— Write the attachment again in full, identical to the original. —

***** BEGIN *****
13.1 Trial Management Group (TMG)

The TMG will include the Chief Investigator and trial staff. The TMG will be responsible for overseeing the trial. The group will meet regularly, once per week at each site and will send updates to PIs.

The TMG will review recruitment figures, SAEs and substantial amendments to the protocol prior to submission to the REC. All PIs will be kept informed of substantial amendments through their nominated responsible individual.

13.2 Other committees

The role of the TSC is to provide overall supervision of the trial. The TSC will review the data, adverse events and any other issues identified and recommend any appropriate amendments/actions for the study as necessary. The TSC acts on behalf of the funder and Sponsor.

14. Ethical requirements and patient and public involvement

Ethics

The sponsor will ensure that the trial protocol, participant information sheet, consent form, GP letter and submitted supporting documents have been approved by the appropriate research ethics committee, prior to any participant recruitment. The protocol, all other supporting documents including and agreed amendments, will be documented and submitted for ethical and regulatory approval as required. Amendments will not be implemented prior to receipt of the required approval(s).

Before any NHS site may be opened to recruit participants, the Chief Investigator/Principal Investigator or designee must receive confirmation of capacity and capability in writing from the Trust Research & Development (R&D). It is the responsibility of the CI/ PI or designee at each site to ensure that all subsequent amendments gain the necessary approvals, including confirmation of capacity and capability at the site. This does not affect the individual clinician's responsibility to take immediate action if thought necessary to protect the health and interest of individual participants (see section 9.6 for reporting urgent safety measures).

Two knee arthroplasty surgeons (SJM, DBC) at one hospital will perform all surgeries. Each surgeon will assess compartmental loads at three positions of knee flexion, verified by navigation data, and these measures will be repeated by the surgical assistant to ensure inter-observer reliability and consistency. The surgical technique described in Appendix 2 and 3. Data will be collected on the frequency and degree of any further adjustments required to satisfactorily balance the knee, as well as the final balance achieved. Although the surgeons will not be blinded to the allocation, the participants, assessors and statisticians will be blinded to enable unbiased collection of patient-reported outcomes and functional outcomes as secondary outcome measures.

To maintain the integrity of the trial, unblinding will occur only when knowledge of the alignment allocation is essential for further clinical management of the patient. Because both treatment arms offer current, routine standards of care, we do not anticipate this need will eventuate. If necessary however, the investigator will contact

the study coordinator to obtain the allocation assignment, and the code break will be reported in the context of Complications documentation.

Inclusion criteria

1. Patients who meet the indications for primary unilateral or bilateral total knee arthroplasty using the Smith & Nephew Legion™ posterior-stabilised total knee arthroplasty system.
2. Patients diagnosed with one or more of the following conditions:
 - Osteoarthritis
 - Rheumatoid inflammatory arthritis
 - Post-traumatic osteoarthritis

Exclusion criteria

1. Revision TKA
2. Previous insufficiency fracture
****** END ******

13.1 Trial Management Group (TMG)

The TMG will include the Chief Investigator and trial staff. The TMG will be responsible for overseeing the trial. The group will meet regularly, once per week at each site and will send updates to PIs.

The TMG will review recruitment figures, SAEs and substantial amendments to the protocol prior to submission to the REC. All PIs will be kept informed of substantial amendments through their nominated responsible individual.

13.2 Other committees

The role of the TSC is to provide overall supervision of the trial. The TSC will review the data, adverse events and any other issues identified and recommend any appropriate amendments/actions for the study as necessary. The TSC acts on behalf of the funder and Sponsor.

14. Ethical requirements and patient and public involvement

Ethics

The sponsor will ensure that the trial protocol, participant information sheet, consent form, GP letter and submitted supporting documents have been approved by the appropriate research ethics committee, prior to any participant recruitment. The protocol, all other supporting documents including and agreed amendments, will be documented and submitted for ethical and regulatory approval as required. Amendments will not be implemented prior to receipt of the required approval(s).

Before any NHS site may be opened to recruit participants, the Chief Investigator/Principal Investigator or designee must receive confirmation of capacity and capability in writing from the Trust Research & Development (R&D). It is the responsibility of the CI/ PI or designee at each site to ensure that all subsequent amendments gain the necessary approvals, including confirmation of capacity and capability at the site. This does not affect the individual clinician's responsibility to take immediate action if thought necessary to protect the health and interest of individual participants (see section 9.6 for reporting urgent safety measures).

Two knee arthroplasty surgeons (SJM, DBC) at one hospital will perform all surgeries. Each surgeon will assess compartmental loads at three positions of knee flexion, verified by navigation data, and these measures will be repeated by the surgical assistant to ensure inter-observer reliability and consistency. The surgical technique described in Appendix 2 and 3. Data will be collected on the frequency and degree of any further adjustments required to satisfactorily balance the knee, as well as the final balance achieved. Although the surgeons will not be blinded to the allocation, the participants, assessors and statisticians will be blinded to enable unbiased collection of patient-reported outcomes and functional outcomes as secondary outcome measures.

To maintain the integrity of the trial, unblinding will occur only when knowledge of the alignment allocation is essential for further clinical management of the patient. Because both treatment arms offer current, routine standards of care, we do not anticipate this need will eventuate. If necessary however, the investigator will contact

the study coordinator to obtain the allocation assignment, and the code break will be reported in the context of Complications documentation.

Inclusion criteria

1. Patients who meet the indications for primary unilateral or bilateral total knee arthroplasty using the Smith & Nephew Legion™ posterior-stabilised total knee arthroplasty system.
2. Patients diagnosed with one or more of the following conditions:
 - Osteoarthritis
 - Rheumatoid inflammatory arthritis
 - Post-traumatic osteoarthritis

Exclusion criteria

1. Revision TKA
2. Previous insufficiency fracture